The community matrix table is a great resource for outlining potential tools to be used in the online classroom. eLearning is highly dependent on these tools to generate a supportive community in which to allow students to interact with each other, the facilitator, and the content. These connections are the basis for learning in the online course and thus need to be carefully chosen and incorporated into the modules. Tools should be vetted for their usability and direct impact on learning objectives. Additionally, utilizing tools that are capable of facilitating all three types of interactions: learner-learner, learner-facilitator, and learning-content would be the best bet for the classroom and decrease the cognitive load put on students when they are asked to learn new programs.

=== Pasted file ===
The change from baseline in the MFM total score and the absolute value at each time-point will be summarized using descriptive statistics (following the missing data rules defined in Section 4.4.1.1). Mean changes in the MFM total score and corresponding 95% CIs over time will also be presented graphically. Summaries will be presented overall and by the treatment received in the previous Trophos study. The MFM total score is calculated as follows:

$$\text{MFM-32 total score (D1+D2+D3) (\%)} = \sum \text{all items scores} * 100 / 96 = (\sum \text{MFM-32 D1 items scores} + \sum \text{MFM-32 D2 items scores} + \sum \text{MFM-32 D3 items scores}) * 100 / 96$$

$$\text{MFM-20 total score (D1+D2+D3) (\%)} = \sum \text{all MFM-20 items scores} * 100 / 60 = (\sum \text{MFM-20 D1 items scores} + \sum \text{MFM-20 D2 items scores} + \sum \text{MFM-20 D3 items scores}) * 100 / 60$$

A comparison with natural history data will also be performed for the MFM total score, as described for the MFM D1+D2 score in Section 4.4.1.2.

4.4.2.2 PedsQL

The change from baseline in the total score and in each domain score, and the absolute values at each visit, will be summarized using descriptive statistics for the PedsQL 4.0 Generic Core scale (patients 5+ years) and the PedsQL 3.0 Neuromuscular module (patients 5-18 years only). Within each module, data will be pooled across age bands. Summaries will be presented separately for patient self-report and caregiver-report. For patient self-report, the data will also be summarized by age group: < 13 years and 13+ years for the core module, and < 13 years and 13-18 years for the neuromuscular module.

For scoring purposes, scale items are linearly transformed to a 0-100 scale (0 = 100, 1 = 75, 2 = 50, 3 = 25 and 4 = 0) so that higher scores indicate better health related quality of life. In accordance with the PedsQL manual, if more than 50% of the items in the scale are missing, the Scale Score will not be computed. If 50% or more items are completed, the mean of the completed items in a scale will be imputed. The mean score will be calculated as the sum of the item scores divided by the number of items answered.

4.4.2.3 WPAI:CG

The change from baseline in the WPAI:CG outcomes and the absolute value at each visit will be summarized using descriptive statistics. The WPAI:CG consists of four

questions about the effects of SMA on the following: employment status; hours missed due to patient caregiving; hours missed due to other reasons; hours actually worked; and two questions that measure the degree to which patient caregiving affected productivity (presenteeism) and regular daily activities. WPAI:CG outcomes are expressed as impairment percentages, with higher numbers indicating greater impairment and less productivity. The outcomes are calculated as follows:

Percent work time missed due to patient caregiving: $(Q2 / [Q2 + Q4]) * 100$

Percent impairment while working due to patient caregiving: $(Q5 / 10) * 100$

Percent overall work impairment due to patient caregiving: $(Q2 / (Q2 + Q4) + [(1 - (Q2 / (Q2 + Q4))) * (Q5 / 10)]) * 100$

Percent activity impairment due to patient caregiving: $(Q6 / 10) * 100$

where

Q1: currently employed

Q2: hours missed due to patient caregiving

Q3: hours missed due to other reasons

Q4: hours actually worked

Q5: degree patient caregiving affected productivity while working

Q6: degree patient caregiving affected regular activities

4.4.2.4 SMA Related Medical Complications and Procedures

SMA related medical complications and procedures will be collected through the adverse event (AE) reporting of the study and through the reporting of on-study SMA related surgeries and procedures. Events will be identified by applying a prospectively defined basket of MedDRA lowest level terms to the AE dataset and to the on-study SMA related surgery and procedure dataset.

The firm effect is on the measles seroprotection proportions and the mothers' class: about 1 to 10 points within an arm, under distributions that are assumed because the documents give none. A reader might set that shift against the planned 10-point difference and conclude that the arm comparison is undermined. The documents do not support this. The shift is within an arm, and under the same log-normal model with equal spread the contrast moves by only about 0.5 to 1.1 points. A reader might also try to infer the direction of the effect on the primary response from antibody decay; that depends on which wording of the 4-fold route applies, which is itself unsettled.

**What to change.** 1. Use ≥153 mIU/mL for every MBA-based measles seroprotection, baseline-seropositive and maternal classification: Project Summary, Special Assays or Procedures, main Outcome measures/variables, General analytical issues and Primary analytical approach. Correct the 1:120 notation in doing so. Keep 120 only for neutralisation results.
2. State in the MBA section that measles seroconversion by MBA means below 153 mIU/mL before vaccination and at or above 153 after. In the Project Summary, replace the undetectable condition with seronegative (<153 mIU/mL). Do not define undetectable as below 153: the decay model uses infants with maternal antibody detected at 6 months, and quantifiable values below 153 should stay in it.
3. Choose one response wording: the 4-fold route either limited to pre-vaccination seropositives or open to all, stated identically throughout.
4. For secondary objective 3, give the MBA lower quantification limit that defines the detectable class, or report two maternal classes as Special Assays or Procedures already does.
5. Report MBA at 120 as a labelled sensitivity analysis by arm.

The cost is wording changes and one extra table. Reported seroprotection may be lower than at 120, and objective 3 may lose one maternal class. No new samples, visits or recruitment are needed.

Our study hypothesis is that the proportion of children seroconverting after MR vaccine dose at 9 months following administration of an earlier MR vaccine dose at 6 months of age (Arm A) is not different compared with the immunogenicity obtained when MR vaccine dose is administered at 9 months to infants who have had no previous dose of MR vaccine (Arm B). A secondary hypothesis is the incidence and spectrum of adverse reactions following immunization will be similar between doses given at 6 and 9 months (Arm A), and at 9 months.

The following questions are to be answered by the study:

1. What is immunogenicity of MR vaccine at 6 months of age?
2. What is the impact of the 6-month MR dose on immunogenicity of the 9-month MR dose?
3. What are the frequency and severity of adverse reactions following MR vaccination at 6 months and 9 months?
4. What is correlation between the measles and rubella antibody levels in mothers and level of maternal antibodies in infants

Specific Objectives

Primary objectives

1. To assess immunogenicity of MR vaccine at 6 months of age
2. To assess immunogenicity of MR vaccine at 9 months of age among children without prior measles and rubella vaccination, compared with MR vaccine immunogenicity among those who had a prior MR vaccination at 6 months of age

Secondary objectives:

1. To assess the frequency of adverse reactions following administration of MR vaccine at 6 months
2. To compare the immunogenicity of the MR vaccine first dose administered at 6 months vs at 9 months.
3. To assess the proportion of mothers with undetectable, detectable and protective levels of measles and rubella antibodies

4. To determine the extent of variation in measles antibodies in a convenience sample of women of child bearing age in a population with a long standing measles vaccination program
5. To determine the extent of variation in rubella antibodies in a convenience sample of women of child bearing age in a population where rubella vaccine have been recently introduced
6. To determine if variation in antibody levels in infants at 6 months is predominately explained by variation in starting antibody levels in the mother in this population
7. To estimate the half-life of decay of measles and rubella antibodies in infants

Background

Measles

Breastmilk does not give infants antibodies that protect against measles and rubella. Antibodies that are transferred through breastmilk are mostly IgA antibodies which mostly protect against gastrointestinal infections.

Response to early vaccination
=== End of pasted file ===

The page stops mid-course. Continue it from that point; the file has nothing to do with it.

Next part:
Building a Community Through Case Based Learning
One of the ways students will interact in my course is through case based learning. The case study interactions will be assessed via a scaffold as outlined in the above figure. Students will begin by reading some background on the case and generating a written document that summarizes their understanding of the case and some initial conclusions. They will submit this to the facilitator through dropbox and receive formative feedback. They will then come together in small groups to debate and discuss their conclusions through a web conferencing tool such as BigBlueButton or an interactive wiki on which the facilitator will be able to give feedback. The group will post to a class discussion forum and/or generate a blog outlining their conclusions. The small groups will then read and discuss the conclusions generated by the alternate groups and generate individual ePortfolio posts outlining their conclusions.
Koohang, Riley, and Smith, “E-Learning and Constructivism: From Theory to Application” Interdisciplinary Journal of E-Learning and Learning Objects. 2009.